T+L Conference 2009 – Day 4

21st Century Skills: defining, developing, and Assessing — A Leader’s discussion Facilitated by Bernie Trilling, Partnership for 21st Century Skills, Bob Pearlman, 21st Century School Development Consultant & formerly New Technology Foundation (AZ), Rowland Baker, Santa Cruz County Office of Education, Technology Information Center for Administrative Leadership (CA), Stevan Kalmon, Council

on 21st Century Learning (CO), Student Panel, Welby New Technology High School (CO)

As the first decade of the 21st century comes to a close, it is ap- propriate to stop and assess the current state of affairs for 21st century learning. Join the nation’s leading voices as they share their perspectives on what 21st century leadership looks like, what skills and content areas have been agreed upon, and how those skills can be assessed.

Have a look at:

http://www.21stcenturyskillsbook.com/

Bernie Trilling is our speaker and is the man behind this site.

Key question:  Are our students going to really be prepared to go into the workforce of the year 2020?  Let’s think about that one a little bit – imagine the changes we have lived in the work place over the last ten years…  and remember that technology continues to advance at faster and faster speeds.

The simple answer is:  No.  Not if we don’t make some serious changes in what we do and how we do it.

Interesting motto in Singapore:  Teach less; learn more.  What do they mean?

Have a look at the Ministry of Education website here:

http://www3.moe.edu.sg/bluesky/tllm.htm

and you’ll see exactly what they mean.  It’s hard to argue.

More interesting thoughts tossed out there – what would happen if we put two separate classes together – math and science – have two teachers working with groups of students learning at their own pace.  Interesting – I don’t know how practical, but it’s good to throw ideas out there just so that we can continue to see beyond the factory models we have in our schools today.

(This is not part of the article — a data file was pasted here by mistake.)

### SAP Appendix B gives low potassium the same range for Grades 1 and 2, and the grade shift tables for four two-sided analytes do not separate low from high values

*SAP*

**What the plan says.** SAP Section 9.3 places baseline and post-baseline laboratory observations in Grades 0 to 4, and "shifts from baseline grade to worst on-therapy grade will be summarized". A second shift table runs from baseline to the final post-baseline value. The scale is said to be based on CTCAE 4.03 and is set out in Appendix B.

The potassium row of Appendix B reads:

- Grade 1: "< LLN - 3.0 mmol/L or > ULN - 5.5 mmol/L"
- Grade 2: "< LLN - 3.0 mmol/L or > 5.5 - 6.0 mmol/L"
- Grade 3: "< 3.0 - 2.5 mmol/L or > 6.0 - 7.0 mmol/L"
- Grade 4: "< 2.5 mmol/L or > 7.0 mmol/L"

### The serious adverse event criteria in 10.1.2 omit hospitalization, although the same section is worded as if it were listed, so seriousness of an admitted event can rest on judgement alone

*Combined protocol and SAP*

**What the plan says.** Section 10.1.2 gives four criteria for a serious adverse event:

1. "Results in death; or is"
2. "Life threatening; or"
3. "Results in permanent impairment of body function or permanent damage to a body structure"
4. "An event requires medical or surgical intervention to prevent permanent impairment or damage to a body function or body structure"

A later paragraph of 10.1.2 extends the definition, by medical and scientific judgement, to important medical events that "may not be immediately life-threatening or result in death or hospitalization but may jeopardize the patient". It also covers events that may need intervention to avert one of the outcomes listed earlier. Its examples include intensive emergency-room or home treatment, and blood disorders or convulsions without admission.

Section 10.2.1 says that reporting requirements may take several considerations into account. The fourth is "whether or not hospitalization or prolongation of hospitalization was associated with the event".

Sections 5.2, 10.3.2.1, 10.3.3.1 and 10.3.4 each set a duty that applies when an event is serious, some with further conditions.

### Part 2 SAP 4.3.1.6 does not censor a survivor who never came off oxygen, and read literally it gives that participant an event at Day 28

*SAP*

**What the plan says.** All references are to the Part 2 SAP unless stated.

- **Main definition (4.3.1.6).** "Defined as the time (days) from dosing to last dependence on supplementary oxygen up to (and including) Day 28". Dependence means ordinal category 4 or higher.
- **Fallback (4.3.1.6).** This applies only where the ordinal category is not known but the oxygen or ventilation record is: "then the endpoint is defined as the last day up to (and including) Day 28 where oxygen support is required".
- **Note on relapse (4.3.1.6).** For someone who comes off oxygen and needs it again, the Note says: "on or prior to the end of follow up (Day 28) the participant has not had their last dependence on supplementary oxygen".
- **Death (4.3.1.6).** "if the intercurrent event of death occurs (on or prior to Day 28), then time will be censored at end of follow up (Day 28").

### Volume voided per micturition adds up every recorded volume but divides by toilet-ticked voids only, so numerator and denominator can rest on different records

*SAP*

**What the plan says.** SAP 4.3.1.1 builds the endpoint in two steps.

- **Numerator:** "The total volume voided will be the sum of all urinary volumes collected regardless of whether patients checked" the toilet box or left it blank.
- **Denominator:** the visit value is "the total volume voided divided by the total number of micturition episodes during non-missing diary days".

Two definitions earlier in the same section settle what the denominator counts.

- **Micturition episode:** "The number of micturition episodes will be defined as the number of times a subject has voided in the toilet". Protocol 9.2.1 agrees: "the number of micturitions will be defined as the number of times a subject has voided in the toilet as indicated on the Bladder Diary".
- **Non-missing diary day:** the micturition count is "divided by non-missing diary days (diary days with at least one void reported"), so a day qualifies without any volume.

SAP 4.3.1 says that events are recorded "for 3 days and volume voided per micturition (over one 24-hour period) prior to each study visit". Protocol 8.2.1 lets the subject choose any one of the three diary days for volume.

the Communications imperative: tools to meet a Community’s growing demand for School information John Raymond, PowerIT, LLC (CT) Parents want to know everything, all the time. This session will demonstrate how several school districts are meeting the growing desire for school information by adopting a variety of cost-saving web-based solutions tailored for a K-12 environment. Participants who attend this session will learn: • Practical ways to make all (or nearly all) communications electronic • How new web-based technologies help districts achieve their communications goals while cutting costs • How engaging 3rd party companies for some technology functions can make in-house technology staff more productive

This was interesting to see just how well some of these parent portals work.  And how much they are embraced by their users.

We need to look at parent portals, where parents can be more engaged and up-to-date with what their children are accomplishing – or not accomplishing.

The General Session

This was awful.  From the moment it started, attendees started walking out.  Within 20 minutes, more than half the audience had left.  Finally, Line and I left too.

Non-informative gobble-de-gook.  Wow – first time I have seen something this bad at a conference.

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